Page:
A few days ago, we saw an extraordinary example of the power that individuals can have under the most horrendous of conditions. People across the country and around the world, watched newscasters recount the details of horrendous carnage that was perpetrated during a premier showing of “The Dark Knight Rises” in Aurora, Colorado. The media pounced on this killing field for days recording and presenting the “story” from every accessible angle. However, what emerged, from at least some of these televised reports, was not only the detailing of the acts of the lone gunman, but also the reports of the awesome, heroic and powerful life-saving services rendered by some of these “Batman” movie fans. From this one incident many viewers were reminded of the “power of One.” From where does the courage arise to respond and do such brave deeds with such selfless disregard for themselves? Do we as average men and women of God have the same capacity to excel?
Sunday, March 4, 2012
The Christian Family - A Centripetal Force
A great deal of attention and much discussion has recently centered on a subject that should interest Holy Name Society members tremendously. It is the state of the American family. The family is a microcosm of the Church; it has an important place in God’s plan for the salvation of individual souls throughout the world.
There is growing unrest today among Holy Name Society members on what is believed to be a decline in family values. Family values can best be described as the values or beliefs that provide for a safe and secure environment for children to learn true moral values as taught to us by our Christian faith – values that keep a family in harmony and peace.
There seems to be a “centrifugal” force at work in our families. This describes the phenomenon that seems to pull our families apart, a force that should concern us greatly. The word centrifugal means literally to flee the center or fly from the center. A simple dictionary definition speaks of a force or action proceeding away from a center (see pictorial above). Scientists speak of this as a force that an object moving along a circular path exerts on that object constraining the object and acts outwardly driving it away from the center of rotation. An example would be a stone whirled on a string exerts centrifugal force on the string. The opposite force is called "centripetal" force i.e. “seeking the center” and so proceeding in a direction to the center of rotation – a force directly opposed to centrifugal force.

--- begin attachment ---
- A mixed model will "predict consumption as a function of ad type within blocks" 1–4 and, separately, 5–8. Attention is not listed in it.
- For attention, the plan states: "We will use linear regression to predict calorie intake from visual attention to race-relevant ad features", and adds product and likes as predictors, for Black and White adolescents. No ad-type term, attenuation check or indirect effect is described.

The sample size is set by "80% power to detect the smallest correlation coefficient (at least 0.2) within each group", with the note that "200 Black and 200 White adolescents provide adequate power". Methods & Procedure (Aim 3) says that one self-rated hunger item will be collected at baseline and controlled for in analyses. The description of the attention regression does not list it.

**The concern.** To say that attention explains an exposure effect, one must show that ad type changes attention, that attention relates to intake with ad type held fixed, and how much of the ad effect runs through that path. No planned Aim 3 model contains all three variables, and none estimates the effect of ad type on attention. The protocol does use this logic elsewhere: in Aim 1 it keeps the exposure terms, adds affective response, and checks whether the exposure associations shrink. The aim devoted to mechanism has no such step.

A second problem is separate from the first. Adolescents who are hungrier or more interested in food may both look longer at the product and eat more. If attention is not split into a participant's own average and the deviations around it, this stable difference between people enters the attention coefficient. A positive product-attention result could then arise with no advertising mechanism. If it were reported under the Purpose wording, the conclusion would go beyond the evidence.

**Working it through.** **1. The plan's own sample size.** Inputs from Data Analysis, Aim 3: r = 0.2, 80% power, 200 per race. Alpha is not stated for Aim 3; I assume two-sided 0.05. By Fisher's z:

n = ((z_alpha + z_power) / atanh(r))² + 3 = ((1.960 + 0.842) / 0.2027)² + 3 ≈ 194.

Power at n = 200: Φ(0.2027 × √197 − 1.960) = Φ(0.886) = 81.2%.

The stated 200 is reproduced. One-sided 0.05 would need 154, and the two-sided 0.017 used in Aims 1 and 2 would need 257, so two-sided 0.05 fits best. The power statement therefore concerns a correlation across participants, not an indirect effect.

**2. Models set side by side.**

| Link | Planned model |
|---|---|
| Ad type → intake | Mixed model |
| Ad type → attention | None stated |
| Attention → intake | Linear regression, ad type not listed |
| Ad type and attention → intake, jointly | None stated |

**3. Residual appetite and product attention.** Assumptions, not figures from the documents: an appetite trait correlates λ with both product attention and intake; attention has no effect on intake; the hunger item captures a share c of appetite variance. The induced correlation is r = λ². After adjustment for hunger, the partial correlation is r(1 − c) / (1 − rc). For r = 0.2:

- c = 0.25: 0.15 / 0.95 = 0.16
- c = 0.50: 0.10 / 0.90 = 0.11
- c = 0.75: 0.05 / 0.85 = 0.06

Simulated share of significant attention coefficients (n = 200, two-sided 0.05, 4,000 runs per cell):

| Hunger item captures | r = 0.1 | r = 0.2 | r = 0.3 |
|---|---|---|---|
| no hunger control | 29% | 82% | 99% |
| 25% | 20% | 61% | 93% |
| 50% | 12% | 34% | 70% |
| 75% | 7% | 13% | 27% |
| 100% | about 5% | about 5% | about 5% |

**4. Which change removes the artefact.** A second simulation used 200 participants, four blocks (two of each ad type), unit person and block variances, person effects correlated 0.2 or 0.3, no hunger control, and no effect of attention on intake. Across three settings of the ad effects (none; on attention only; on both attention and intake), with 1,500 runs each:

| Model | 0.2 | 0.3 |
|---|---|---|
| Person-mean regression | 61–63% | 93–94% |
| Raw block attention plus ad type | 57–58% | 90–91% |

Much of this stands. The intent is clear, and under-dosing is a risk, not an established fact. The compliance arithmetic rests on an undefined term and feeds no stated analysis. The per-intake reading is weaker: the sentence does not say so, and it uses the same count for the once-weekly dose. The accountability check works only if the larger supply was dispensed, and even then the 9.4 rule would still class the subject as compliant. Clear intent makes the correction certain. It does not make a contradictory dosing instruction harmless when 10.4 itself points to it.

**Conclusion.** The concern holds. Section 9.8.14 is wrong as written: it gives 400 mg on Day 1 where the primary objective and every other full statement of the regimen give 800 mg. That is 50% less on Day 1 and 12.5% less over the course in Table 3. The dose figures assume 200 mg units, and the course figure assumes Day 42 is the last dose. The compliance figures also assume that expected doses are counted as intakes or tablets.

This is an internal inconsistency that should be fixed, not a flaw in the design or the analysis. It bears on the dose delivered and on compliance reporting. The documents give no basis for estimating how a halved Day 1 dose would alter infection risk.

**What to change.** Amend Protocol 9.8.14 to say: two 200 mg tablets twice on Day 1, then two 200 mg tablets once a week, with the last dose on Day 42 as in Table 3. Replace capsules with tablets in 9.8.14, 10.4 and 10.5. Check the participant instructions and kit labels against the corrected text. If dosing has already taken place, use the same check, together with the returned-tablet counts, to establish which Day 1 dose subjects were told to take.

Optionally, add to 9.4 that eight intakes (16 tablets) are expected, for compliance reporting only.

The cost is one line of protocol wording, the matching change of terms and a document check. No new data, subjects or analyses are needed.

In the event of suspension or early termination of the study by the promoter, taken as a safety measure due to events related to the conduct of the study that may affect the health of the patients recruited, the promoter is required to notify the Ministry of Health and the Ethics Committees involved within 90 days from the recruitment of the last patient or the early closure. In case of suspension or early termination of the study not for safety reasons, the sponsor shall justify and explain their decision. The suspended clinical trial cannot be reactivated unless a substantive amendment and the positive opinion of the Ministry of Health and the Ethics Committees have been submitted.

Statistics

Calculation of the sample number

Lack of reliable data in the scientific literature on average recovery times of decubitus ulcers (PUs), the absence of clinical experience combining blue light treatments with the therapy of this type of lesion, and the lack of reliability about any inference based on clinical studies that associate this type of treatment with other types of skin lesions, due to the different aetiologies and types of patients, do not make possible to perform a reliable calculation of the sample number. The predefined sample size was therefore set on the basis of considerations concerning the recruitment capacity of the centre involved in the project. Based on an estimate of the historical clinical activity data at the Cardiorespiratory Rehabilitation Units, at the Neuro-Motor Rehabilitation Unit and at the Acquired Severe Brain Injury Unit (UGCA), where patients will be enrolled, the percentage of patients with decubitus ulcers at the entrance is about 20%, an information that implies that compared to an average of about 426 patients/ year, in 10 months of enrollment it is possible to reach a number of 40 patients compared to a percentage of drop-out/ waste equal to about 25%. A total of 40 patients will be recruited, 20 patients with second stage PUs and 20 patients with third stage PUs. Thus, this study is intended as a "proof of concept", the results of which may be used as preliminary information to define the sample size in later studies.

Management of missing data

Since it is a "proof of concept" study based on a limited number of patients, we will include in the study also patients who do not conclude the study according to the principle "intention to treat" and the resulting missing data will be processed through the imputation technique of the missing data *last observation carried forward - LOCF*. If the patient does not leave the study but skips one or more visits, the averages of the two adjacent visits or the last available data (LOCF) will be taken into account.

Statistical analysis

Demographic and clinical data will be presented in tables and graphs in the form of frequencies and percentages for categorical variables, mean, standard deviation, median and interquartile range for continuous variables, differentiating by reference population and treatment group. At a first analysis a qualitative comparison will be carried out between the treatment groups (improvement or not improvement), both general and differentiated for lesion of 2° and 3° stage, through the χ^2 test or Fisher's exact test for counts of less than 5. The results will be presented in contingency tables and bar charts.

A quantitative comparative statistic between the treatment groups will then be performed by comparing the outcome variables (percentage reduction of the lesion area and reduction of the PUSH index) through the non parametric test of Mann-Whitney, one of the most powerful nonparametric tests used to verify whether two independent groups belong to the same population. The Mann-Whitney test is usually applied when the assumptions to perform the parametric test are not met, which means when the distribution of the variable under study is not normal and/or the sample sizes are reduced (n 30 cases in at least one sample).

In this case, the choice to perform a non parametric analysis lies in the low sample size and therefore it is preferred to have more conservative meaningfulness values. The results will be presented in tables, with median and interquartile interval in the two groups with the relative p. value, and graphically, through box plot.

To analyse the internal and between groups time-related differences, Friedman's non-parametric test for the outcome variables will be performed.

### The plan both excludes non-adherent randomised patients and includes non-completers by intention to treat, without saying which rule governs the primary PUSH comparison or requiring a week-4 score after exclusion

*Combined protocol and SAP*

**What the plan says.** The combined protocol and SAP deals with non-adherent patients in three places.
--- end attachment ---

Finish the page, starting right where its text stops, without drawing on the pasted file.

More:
Wednesday, February 22, 2012
“Now I rejoice in my suffering for your sake, and in my flesh and I am filling up what is lacking in the afflictions of Christ on behalf of His body which is the Church, of which I am a minister in accordance with God’s stewardship given to me to bring to completion for you the word of God, the mystery hidden from ages and from generations past.” Col 1:24-26
Amazing to think of it in this context and much easier to understand when we are told to “offer up our sufferings” for the love of our Lord Jesus Christ. Ok, now you will ask, “Offer it Up?” Yes, we offer it up in order to unite our sufferings to those of Jesus, in order to complete the salvation that he indeed fulfilled on Calvary over 2000 years ago. When we join our suffering to His it gives us a sense of being complete within the mystery of the Mass.
Tuesday, February 21, 2012
There are many lessons we can learn from history if we pay attention to them. I would like to talk about these lessons. It shows how evil can triumph over a nation, if it is done gradually, and no one responds.
In 1932 a man with a funny looking mustache was seen in many parts of Germany campaigning to be the leader of the nation. He talked about the “Jewish menace”. Many people thought he was goofy and they paid little attention to him. No one did anything. As time went on this man formed a political party, the Nazis’. He encouraged them to persecute the Jewish people, and they listened to him. No one stepped up to say or do anything. This man then came to power. He began to take away the rights of the Jewish people. He would not allow them to teach in the Universities, or to practice their professions. He even forced them to leave the country. No one did anything. One night the persecution went a step farther. Jewish businesses were vandalized. No one did anything. Next he deported the Jewish people to concentration camps for slave labor. No one did anything. Lastly, the “final step” took place - genocide. Over six million Jewish people were murdered, and along with them many Catholic Religious (e.g. Maximillian Kolbe)